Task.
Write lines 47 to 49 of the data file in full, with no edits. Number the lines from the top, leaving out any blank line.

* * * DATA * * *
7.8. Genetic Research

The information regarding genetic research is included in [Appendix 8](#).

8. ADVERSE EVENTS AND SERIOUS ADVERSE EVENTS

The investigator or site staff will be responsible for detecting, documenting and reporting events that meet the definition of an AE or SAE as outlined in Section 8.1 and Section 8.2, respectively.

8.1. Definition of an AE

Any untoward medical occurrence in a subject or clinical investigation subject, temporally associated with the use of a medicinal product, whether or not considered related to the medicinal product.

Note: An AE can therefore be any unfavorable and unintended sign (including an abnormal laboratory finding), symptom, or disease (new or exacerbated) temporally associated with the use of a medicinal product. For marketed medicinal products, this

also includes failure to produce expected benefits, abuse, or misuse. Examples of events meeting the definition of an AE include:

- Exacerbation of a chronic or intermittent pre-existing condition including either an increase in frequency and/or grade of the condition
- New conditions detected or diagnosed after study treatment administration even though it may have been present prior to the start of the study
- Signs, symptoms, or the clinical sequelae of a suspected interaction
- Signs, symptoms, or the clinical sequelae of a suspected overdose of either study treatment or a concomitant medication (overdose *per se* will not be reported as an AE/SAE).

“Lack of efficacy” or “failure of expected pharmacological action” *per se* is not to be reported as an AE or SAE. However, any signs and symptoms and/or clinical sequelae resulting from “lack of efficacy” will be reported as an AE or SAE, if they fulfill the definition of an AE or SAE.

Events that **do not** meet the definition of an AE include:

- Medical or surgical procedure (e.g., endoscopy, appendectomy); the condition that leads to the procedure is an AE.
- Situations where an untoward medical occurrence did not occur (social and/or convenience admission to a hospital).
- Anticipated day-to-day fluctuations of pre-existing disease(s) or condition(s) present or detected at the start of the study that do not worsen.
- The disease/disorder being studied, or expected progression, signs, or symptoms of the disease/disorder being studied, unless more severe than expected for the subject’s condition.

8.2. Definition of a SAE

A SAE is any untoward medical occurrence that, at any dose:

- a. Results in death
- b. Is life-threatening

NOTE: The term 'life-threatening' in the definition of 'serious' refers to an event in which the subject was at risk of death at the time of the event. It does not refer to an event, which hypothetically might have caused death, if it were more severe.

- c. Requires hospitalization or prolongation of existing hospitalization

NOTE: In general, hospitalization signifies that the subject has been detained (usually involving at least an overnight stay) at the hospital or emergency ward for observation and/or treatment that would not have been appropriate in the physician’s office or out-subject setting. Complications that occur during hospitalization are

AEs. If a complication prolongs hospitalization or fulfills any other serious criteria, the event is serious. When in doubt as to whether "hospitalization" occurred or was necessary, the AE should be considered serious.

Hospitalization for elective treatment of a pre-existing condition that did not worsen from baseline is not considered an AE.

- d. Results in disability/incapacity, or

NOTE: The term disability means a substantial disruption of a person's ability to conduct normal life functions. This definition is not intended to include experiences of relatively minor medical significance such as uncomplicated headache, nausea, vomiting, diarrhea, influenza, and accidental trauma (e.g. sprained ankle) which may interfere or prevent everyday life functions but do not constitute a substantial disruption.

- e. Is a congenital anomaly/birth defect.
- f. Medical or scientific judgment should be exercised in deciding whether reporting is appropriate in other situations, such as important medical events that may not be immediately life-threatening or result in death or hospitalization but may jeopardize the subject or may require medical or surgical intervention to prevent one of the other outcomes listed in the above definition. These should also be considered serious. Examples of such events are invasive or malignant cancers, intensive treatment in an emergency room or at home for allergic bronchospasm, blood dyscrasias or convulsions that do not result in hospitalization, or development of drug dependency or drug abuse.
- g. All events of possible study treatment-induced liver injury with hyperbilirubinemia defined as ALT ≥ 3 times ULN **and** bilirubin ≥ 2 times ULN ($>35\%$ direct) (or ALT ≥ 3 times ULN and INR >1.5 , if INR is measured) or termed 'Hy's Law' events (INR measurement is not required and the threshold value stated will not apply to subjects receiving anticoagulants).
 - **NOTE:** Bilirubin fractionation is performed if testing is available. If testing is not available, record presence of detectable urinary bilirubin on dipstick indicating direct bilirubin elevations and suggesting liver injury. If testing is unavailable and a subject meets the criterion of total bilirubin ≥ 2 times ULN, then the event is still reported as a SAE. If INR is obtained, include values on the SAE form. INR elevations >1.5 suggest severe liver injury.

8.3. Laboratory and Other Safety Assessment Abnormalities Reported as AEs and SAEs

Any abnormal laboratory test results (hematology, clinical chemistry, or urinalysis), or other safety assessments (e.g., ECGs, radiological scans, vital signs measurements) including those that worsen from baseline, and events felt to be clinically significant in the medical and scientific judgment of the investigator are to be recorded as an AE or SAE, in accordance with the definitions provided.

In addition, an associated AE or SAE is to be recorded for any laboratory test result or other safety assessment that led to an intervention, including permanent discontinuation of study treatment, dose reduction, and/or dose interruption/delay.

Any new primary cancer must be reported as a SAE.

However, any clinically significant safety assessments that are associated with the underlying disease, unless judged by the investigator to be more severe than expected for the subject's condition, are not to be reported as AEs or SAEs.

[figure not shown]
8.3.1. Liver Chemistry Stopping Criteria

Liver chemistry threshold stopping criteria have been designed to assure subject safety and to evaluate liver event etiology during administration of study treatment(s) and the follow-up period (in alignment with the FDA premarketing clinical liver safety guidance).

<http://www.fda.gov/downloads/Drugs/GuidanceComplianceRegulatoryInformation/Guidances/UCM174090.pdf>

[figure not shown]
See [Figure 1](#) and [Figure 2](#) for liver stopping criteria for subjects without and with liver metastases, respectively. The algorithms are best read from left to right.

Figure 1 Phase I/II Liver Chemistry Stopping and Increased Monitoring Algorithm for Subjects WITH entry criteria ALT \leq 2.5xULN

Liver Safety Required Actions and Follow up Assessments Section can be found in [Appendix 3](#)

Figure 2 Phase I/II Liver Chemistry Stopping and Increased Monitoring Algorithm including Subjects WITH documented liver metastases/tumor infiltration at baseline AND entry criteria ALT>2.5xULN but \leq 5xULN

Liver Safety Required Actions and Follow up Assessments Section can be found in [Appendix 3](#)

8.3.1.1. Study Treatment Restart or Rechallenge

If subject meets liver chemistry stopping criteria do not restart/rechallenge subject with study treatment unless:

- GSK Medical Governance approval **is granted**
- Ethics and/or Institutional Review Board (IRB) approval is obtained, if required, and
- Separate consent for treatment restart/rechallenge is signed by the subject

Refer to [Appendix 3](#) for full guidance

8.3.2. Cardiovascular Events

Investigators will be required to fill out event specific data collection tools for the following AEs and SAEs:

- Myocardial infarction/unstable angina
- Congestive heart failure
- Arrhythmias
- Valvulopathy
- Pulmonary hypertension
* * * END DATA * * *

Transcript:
Figure 2 Phase I/II Liver Chemistry Stopping and Increased Monitoring Algorithm including Subjects WITH documented liver metastases/tumor infiltration at baseline AND entry criteria ALT>2.5xULN but \leq 5xULN

Liver Safety Required Actions and Follow up Assessments Section can be found in [Appendix 3](#)

8.3.1.1. Study Treatment Restart or Rechallenge